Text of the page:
VHPB acts to eliminate HEP B risk to workers by 1997
This issue contains a discussion of the need for hepatitis B risk assessment along with VHPB (Viral Hepatitis Prevention Board) consensus statements on reducing and assessing the risk of hepatitis B infection in employees, setting up policies and vaccination programmes for hepatitis B prevention and following up an initial course of vaccine. Other articles include studies on the cost-effectiveness of vaccination programmes and a comparison of vaccination policies in Australia and seven European countries.
Viral Hepatitis, 1992, No.3, 11p. Illus. Available from: Medical Imprint, 22 Lancaster Gate, London W2 3LY, United Kingdom.
Viral Hepatitis Prevention Board
Employers have key role in staff protection
This second issue of Viral Hepatitis contains some practical suggestions for improving protection of those occupationally exposed to viral hepatitis including VHPB (Viral Hepatitis Prevention Board) guidelines for the improvement of vaccination programmes. Other articles include a discussion on how to decide who is at occupational risk of hepatitis B, results of a survey into the knowledge and attitudes of unions towards occupational health and hepatitis B in Germany, Spain and the UK and the effects of a national campaign on improving rates of protection among medical students and doctors.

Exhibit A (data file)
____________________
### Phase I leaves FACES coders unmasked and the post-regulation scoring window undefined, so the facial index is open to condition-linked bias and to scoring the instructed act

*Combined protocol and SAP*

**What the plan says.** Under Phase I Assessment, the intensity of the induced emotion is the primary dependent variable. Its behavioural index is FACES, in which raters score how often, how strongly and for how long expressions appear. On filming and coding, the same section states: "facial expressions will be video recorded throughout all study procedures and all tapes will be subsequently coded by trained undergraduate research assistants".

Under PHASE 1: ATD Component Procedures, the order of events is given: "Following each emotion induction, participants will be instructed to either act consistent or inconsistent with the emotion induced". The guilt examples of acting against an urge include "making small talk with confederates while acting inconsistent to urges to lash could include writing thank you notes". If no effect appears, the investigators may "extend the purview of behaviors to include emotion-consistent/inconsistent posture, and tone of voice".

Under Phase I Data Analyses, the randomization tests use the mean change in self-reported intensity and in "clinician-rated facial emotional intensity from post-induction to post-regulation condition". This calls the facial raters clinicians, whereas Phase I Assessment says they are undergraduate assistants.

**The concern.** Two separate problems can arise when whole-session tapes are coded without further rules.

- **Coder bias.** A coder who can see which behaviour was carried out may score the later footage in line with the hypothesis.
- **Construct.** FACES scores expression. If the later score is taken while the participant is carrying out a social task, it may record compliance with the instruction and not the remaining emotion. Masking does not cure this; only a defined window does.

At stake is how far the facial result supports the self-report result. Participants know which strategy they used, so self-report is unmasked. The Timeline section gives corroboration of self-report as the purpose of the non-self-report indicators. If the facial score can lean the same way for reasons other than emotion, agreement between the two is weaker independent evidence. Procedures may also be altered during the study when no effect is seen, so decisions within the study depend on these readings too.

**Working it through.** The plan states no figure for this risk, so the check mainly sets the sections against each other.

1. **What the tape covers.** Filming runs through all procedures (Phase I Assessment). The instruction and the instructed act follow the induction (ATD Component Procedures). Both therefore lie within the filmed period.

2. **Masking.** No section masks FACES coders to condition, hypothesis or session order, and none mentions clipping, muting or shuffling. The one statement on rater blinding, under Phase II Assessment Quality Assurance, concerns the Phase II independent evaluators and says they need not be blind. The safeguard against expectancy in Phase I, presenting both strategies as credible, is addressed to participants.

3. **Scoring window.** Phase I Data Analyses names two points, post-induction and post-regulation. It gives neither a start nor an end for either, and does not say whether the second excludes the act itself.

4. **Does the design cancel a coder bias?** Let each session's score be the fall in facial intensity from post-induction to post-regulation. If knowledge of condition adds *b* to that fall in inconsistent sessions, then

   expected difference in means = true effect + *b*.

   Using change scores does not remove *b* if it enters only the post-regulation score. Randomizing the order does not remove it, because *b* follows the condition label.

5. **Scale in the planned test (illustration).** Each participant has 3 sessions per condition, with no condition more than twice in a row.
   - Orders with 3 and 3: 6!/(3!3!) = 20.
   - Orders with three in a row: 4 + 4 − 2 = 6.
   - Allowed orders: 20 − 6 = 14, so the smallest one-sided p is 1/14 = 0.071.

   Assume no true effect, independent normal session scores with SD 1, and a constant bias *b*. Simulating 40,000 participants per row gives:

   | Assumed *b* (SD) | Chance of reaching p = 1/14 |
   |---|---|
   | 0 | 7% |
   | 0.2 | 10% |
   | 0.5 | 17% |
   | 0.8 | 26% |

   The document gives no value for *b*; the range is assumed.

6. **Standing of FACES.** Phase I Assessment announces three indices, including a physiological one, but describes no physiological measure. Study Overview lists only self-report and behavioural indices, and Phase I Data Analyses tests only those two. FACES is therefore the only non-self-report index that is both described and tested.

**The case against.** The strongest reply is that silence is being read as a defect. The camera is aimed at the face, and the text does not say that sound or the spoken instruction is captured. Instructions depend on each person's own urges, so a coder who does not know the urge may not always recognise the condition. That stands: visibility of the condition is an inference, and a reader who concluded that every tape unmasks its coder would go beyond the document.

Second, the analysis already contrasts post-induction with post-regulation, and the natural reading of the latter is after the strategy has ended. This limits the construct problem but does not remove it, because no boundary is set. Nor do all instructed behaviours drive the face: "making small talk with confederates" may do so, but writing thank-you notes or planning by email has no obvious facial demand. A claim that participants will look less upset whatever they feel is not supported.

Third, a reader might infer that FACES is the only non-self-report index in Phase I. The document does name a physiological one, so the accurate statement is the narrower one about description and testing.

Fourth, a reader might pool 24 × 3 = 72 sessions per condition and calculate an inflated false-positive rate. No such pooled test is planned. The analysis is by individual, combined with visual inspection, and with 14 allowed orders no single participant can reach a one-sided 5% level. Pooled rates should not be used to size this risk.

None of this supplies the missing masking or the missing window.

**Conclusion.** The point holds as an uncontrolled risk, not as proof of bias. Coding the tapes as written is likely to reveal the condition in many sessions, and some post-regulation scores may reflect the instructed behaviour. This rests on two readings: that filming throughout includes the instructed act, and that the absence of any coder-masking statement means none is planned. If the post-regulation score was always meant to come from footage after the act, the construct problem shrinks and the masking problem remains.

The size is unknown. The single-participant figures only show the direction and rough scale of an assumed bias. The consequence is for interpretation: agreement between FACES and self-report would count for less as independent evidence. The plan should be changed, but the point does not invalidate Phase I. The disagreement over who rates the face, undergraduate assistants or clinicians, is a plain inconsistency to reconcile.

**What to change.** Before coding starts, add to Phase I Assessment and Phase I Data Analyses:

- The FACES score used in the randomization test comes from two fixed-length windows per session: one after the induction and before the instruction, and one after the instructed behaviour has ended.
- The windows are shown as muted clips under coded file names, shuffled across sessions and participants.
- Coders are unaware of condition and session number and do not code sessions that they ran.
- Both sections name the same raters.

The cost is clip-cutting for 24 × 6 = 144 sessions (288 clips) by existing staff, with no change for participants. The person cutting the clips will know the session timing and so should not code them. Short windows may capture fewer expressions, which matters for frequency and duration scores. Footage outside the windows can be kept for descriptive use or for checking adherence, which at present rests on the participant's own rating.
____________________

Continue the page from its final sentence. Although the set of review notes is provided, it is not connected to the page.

Viral Hepatitis, 1992, No.2, 11p. Illus. Available from: Medical Imprint, 22 Lancaster Gate, London W2 3LY, United Kingdom.
Viral Hepatitis Prevention Board
Improving protection against hepatitis B in the workplace